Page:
Sarah Fisher Gardial, dean of the Tippie College of Business at the University of Iowa, writes that "despite advances in 'family friendly' campus accommodations", such as the provision of childcare, problems persist. "Female faculty members still express more concern and stress regarding work-life balance than their male counterparts," she says.
Dr Gardial says her experiences at a research-intensive university highlighted "unique challenges" for academics trying to balance professional and personal lives. There is "no question" that the timing of gaining a permanent position is "on a collision course with biology, family planning, and child-rearing. However, a less obvious factor may be an even more insidious contributor to academic work-life imbalance: flexible work schedules."
An ability to choose the time and place for tasks such as reading, writing and grading allows academics to shift work to accommodate personal responsibilities, but "this flexibility, along with a lack of deadlines and scant structure around many of our activities, leads to very porous boundaries between our professional and personal lives, and it comes with a real down-side" in which work obligations "creep ever-deeper into our personal time and space".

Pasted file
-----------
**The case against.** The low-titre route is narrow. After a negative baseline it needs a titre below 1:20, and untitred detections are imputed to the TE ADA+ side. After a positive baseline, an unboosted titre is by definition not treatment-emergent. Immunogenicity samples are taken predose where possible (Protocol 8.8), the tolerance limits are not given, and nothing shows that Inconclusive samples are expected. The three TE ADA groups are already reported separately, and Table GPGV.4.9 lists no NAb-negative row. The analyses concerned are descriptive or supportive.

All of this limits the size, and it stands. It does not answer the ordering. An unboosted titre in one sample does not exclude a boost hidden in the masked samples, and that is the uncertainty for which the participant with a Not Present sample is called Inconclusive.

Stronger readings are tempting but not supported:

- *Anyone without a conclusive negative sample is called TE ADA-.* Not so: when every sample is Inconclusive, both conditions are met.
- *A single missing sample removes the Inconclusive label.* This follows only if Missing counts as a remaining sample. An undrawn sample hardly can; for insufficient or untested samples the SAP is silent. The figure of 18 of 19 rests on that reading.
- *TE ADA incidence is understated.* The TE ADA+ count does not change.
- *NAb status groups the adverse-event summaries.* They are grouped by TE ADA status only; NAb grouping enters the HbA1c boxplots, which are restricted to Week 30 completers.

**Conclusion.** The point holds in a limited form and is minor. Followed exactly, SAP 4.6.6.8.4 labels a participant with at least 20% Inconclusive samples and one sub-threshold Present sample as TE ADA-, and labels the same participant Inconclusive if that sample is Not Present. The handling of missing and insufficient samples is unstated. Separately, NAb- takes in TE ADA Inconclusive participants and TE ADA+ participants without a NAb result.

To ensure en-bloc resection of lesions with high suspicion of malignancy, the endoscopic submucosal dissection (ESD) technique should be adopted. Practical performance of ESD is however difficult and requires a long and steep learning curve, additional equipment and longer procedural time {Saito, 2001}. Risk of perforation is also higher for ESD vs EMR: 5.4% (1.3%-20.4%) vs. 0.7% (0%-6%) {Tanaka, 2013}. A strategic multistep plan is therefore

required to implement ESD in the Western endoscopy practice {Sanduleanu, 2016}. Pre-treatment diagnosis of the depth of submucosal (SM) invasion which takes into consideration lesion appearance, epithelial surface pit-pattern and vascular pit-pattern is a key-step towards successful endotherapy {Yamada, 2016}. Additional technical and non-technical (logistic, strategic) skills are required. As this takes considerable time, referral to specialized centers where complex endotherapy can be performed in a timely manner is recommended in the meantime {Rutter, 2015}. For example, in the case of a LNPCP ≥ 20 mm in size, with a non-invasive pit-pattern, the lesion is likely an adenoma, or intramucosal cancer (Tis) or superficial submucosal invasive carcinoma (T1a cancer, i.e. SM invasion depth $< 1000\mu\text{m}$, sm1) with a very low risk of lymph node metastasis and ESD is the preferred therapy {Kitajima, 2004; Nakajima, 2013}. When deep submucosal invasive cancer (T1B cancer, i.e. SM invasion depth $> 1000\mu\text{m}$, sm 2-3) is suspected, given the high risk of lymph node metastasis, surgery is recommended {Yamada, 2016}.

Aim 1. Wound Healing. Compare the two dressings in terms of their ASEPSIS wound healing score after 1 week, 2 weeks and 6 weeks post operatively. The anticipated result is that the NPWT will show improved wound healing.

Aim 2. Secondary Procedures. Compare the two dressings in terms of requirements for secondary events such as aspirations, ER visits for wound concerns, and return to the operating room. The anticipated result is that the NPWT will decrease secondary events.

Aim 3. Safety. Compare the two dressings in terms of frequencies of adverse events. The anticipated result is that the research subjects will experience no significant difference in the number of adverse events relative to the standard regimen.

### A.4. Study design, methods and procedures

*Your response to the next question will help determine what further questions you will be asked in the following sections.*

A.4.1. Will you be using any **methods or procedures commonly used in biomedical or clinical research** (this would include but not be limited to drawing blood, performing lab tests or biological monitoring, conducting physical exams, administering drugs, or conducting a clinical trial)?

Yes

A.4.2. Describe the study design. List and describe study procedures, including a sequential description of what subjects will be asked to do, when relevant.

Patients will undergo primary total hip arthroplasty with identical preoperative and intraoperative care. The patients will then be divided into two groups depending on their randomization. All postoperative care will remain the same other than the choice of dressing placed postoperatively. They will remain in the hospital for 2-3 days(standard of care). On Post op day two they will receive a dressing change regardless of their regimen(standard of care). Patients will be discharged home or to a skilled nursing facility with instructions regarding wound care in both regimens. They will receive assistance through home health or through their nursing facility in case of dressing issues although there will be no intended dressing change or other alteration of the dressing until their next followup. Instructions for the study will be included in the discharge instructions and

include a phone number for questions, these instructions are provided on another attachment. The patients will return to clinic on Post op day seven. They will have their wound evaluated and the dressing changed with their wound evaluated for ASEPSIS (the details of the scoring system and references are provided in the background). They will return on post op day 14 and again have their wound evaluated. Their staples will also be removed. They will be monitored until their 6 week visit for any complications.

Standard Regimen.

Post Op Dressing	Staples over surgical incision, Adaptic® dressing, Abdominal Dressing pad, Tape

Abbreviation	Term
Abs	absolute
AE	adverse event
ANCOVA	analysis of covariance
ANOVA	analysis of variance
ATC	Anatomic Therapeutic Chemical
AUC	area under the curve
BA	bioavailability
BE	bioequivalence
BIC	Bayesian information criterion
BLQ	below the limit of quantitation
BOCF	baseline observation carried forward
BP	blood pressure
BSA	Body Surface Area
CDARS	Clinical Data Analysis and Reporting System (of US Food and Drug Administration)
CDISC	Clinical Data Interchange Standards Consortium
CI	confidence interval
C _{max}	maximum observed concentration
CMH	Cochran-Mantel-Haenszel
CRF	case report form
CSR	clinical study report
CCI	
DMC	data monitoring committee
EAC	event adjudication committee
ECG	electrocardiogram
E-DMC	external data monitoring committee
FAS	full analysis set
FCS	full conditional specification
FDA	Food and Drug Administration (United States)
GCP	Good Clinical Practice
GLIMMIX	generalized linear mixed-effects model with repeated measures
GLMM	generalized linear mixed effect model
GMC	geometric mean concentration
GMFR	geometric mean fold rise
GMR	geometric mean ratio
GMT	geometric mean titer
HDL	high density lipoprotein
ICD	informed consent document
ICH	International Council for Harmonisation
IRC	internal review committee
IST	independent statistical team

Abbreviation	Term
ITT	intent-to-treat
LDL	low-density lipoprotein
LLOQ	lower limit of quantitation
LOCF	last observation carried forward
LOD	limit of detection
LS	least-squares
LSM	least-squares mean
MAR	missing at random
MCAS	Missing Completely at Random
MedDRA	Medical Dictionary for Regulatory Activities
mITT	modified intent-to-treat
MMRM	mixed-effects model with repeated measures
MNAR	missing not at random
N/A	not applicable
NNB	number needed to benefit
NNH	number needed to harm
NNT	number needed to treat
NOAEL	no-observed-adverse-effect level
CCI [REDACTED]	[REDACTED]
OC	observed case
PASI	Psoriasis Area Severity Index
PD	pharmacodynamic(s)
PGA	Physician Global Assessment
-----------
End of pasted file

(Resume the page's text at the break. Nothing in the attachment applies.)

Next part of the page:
"This can become a guilt-inducing trap," she continues. "The computer is constantly beckoning. Home and vacation lose their capacity for refuge and renewal. We are nagged by thoughts of what we could be doing, even when not in our 'work' environment. Given ever-increasing workloads and the high stakes for promotion, it is almost impossible to sustain strong boundaries and appropriate expectations to differentiate the professional and the personal."
Is there a remedy? Dr Gardial references a widely discussed essay by Anne-Marie Slaughter, professor of politics and international affairs at Princeton University, in The Atlantic magazine. "Dr Slaughter suggests that we can, in fact, have it all; we just can't have it all at once. We can control our 'life' choices, including delaying families, delaying career progress, and marrying/partnering 'well'."
But although such strategies are helpful, Dr Gardial notes, they are not entirely satisfactory. "Fairly or not, females are far more likely to make compromises and accommodations than men."
There are also "environmental" choices, such as electing to work at institutions with support for professional/personal balance. However, these "initiatives are still lacking on many campuses", Dr Gardial says.
"And even when institutional supports are available, they do not necessarily solve the more tricky cultural problems: e.g., the senior colleague who advised a probationary faculty member that while she was entitled to take childcare leave, 'it wouldn't look good'."
The only real solution is top-down advocacy and visibility by campus leaders, she concludes. "This issue cannot and will not go away until those at the top commit themselves, their resources, and their bully-pulpits to continually highlighting both institutional successes and failures."
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